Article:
September 26th, 2012, 09:38 AM
HTML5 Worth for a beginner?
Im starting to make my first website, I still am learning HTML, I would like to whether I should start with HTML5 or not?
September 26th, 2012, 07:15 PM
You don't have to go out of your way to learn HTML 5. From the perspective of a beginner there are almost no differences. The biggest differences are some new functionality for handled very specific things, like showing videos.
September 26th, 2012, 10:07 PM
Hmm ok, thanks for the information, im gonna keep learning the usual HTML
September 27th, 2012, 01:30 AM
It will be good to learn HTML 5 as well.
September 27th, 2012, 07:49 AM
I see, so im gonna learn the basics and then im going for HTML5
September 27th, 2012, 02:41 PM
September 28th, 2012, 04:24 PM
As said by the others, learn HTML 4.01 (the old version). HTML5 just adds a few things--but doesn't change the foundation that was created in HTML 4.01.
On top of that, the new things that were added by HTML5 are not compatible with older browsers--since not all browsers are HTML5 compatible. The biggest culprit of this is Internet Explorer 8 and its predecessors, which combined have about 10% of the current browser market share.
Because of this, it is recommended that HTML5 improvements NOT be used for the core function of your web site; they should be only used for "enhancing" your site after you've established its functionality (i.e. Your site needs to still work fine in a browser that doesn't support HTML5 -- your site will just look cooler in a site that supports HTML5). There's a term for this, it's "Progressive Enhancement."
Because HTML5, at this point, can/should only be used for progressive enhancement, it is certainly not as critical that you learn it as a first step.
That being said, I recommend that you learn HTML 4.01 first, then Google something along the lines of "Cool things to do with HTML5" and learn it in bits and pieces from there. Or buy a book on HTML5. Who knows, by that time IE 8 and older may have died out (crosses fingers).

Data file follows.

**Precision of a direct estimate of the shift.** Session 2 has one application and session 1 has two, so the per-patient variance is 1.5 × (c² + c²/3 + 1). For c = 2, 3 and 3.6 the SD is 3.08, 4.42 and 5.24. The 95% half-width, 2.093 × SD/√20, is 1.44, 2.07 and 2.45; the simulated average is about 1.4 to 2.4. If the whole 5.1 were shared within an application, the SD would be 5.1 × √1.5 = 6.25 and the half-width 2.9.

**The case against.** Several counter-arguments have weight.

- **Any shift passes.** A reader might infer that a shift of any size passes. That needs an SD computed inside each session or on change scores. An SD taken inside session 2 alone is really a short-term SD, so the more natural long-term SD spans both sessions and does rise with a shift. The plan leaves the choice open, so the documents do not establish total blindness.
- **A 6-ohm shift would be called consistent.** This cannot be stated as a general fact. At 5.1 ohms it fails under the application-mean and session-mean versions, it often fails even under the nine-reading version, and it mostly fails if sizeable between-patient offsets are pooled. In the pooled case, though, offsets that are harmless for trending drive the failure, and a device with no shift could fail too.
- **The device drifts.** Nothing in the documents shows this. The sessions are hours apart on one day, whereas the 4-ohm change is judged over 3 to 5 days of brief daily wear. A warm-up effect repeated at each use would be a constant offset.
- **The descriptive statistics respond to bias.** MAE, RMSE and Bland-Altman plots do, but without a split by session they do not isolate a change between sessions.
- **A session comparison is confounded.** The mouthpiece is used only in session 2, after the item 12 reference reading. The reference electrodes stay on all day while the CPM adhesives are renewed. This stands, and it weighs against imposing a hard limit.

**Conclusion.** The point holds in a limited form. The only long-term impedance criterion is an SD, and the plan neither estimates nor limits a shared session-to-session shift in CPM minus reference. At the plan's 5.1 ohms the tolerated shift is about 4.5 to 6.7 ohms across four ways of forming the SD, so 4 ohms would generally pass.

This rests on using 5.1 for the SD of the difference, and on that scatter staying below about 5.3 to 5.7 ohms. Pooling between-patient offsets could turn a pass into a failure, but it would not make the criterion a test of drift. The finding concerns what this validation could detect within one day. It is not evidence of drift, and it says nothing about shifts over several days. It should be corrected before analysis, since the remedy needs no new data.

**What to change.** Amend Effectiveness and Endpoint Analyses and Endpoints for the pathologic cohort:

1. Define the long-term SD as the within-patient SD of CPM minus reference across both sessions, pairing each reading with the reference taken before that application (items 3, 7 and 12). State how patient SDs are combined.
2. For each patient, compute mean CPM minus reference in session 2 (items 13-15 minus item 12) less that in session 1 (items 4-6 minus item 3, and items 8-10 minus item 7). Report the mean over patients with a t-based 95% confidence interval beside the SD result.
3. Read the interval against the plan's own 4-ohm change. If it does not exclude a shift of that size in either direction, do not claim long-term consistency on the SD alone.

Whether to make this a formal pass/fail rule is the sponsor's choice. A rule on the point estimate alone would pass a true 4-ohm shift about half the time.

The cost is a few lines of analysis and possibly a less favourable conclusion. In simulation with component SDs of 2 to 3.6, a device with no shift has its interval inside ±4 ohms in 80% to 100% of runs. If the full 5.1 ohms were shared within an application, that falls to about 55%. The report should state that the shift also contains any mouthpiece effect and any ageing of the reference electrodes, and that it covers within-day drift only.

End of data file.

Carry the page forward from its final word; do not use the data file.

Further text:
Best of luck!
September 28th, 2012, 04:58 PM
Thank you everyone, now that i know im in the right way i will keep going and later, will learn HTML5.
September 29th, 2012, 01:37 PM
Same with css3, just treat them like extra slick possibilities for very modern browsers. So don't use it for fundamental stuff on your site unless you have some stuff in place to make it backwards compatible.
Originally Posted by Alocs
A nice example (in css3) for instance is border-radius. If you have a modern browser its shows nice rounded corners. If you have an old browser it just ignores it. Just make your websites good for all browsers and make em awesome more the modern ones
October 3rd, 2012, 01:51 AM
While you surely require being conscious of HTML5 and the new essentials it brings, I'd say it's much more significant to focus on learning CSS3 which adds so many new controls for presentation, particularly as it relates to mobile devices. As you do, you'll also need to keep an eye on browser compatibility issues.
October 5th, 2012, 02:01 AM
Yes, You Can use it because HTML5 is easy to use for beginners.
October 5th, 2012, 01:45 PM
Start with basic oh html and then go on with html 5.
November 2nd, 2012, 07:14 PM
I would start by learning HTML 4.01.
Then - learning the difference between that and HTML 5 should only take a few hours.
November 2nd, 2012, 09:46 PM
what are the advantages of HTML5
what are the advantages of making website in HTML5
November 3rd, 2012, 04:29 AM
Go with xhtml 1.0 strict it is not hard if you use a validator.
HTML5 is a load of bollocks and anyone who says it isnt obviously has a ****e load of javisrcipt and software to make it work.
XHTML 1.0 strict will teach you structure, while HTML5 wont teach you much at all.